Dresden 2009 – wissenschaftliches Programm
MM 15.1: Topical Talk
Dienstag, 24. März 2009, 10:15–10:45, IFW B
Fluidics with Nanoporous Solid-State Membranes: From Fundamental Physics to Applied Biology — •Patrick Huber — Faculty of Physics and Mechatronics Engineering, Saarland University, D-66041 Saarbrücken, Germany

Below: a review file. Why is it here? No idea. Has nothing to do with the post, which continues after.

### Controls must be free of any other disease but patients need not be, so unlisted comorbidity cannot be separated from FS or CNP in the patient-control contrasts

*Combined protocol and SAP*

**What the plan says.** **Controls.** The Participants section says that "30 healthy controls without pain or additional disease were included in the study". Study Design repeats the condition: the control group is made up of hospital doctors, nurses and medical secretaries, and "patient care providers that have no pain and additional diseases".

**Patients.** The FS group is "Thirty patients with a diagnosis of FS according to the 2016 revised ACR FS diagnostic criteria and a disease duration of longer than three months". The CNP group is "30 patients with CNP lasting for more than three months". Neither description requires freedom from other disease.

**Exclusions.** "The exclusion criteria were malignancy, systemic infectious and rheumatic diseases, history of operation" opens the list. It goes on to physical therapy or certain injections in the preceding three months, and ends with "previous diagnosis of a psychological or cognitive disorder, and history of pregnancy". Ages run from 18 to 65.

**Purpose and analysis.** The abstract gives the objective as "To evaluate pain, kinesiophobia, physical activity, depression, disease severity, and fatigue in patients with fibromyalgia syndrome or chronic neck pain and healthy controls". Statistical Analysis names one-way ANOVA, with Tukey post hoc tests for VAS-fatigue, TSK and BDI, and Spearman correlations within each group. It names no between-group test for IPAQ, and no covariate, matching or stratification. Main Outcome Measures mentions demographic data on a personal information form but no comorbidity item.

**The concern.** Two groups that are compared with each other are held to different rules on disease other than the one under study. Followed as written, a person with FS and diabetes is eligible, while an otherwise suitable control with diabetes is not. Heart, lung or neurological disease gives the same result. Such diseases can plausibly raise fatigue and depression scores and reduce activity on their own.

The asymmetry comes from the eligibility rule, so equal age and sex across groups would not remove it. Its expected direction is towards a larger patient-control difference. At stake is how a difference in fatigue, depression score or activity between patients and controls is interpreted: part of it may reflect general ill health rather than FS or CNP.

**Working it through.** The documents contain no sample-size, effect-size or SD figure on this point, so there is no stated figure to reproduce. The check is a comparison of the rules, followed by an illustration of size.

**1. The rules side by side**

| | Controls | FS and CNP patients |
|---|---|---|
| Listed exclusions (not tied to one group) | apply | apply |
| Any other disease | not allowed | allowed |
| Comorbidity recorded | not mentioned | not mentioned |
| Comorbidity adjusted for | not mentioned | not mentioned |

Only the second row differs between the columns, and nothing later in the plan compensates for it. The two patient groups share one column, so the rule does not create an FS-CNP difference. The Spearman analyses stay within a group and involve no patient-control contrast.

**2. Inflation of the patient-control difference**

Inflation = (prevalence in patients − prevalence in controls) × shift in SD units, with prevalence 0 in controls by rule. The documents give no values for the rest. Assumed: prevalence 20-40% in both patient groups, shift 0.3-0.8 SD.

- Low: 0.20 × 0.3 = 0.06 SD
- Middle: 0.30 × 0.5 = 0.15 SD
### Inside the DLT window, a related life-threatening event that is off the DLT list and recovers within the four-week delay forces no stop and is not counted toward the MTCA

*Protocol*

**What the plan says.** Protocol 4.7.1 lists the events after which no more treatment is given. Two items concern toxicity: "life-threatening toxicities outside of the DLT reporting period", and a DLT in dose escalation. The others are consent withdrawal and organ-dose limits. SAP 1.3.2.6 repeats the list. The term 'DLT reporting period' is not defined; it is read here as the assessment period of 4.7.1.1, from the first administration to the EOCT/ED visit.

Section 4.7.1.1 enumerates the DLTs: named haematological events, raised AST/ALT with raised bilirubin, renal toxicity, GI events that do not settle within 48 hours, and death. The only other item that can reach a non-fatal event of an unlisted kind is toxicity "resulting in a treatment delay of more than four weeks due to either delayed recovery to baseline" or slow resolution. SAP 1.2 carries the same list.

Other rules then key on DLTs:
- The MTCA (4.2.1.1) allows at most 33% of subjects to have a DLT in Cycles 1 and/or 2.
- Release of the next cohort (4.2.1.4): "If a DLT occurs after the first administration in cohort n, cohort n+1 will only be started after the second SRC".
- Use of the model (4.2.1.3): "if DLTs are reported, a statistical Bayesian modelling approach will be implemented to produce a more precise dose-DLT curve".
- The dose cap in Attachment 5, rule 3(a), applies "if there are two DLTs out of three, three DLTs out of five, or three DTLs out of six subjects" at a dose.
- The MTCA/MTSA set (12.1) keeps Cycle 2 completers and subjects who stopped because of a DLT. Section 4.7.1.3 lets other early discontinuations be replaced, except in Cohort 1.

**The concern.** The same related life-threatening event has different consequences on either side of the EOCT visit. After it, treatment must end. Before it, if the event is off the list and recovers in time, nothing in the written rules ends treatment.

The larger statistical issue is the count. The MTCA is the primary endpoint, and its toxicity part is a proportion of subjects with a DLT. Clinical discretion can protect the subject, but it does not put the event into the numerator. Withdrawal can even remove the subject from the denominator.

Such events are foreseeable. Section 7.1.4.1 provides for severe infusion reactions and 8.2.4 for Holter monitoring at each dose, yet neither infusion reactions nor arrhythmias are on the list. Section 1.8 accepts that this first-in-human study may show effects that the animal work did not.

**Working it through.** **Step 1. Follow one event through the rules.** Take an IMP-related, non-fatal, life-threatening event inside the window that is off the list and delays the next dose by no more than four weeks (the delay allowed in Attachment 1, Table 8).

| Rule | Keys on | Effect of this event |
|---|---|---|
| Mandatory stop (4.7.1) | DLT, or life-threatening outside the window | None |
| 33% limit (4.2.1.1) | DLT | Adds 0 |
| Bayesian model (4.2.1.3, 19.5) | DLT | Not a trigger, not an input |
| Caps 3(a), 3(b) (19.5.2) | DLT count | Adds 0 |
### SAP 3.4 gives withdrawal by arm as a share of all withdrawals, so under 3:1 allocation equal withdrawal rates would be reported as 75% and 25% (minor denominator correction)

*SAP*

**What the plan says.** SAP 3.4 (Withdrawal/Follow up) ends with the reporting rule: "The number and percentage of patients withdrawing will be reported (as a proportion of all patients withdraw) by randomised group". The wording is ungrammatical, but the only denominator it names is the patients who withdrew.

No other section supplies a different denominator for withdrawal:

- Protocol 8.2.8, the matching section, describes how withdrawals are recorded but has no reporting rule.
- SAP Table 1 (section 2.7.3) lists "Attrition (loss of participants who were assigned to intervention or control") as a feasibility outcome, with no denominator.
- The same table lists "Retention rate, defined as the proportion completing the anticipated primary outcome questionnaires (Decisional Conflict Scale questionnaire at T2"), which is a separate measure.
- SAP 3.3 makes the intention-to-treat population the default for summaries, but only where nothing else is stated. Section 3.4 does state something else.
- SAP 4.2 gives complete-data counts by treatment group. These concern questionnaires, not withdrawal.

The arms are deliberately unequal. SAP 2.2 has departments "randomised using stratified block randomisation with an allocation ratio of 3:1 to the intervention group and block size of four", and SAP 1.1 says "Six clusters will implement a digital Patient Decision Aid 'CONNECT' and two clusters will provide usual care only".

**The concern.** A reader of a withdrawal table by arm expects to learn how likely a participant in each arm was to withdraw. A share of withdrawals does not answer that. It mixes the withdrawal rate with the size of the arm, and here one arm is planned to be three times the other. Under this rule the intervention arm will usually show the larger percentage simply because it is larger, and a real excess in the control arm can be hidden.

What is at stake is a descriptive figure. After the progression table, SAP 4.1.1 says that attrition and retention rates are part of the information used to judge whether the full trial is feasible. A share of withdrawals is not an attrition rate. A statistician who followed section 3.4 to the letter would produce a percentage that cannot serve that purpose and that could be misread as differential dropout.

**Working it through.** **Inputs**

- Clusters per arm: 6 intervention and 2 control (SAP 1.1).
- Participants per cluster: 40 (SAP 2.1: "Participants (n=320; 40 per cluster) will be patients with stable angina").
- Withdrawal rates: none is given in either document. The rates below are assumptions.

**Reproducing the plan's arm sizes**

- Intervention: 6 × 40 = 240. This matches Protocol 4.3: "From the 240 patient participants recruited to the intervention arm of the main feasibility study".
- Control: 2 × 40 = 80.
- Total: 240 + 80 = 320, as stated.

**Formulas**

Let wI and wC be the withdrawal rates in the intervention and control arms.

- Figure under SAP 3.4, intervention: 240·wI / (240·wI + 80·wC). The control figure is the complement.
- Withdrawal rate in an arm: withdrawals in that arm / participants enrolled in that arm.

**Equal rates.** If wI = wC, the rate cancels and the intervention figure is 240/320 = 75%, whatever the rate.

Transport of fluids across nanopores plays a crucial role in phenomena ranging from clay swelling, frost heave, oil recovery and catalysis, to colloidal stability, protein folding and transport in cells and tissues. The advent of tailorable nano- and mesoporous membranes, most prominently arrays of carbon nanotube bundles, of silicon, silica and alumina channels, has led to a growing interest in fundamental and applied questions with regard to the transport phenomenology across this kind of nanostructures. After a short introduction into this sub-field of nanofluidics, I will present experiments on pressure-driven and self-propelled (capillarity-driven) transport of fluids in nanochannels and will highlight differences between nanoscopic and macroscopic transport principles. Finally, I will elucidate how protein translocation experiments across artificial nanochannel arrays may allow the exploration of the transport machinery at biomembranes.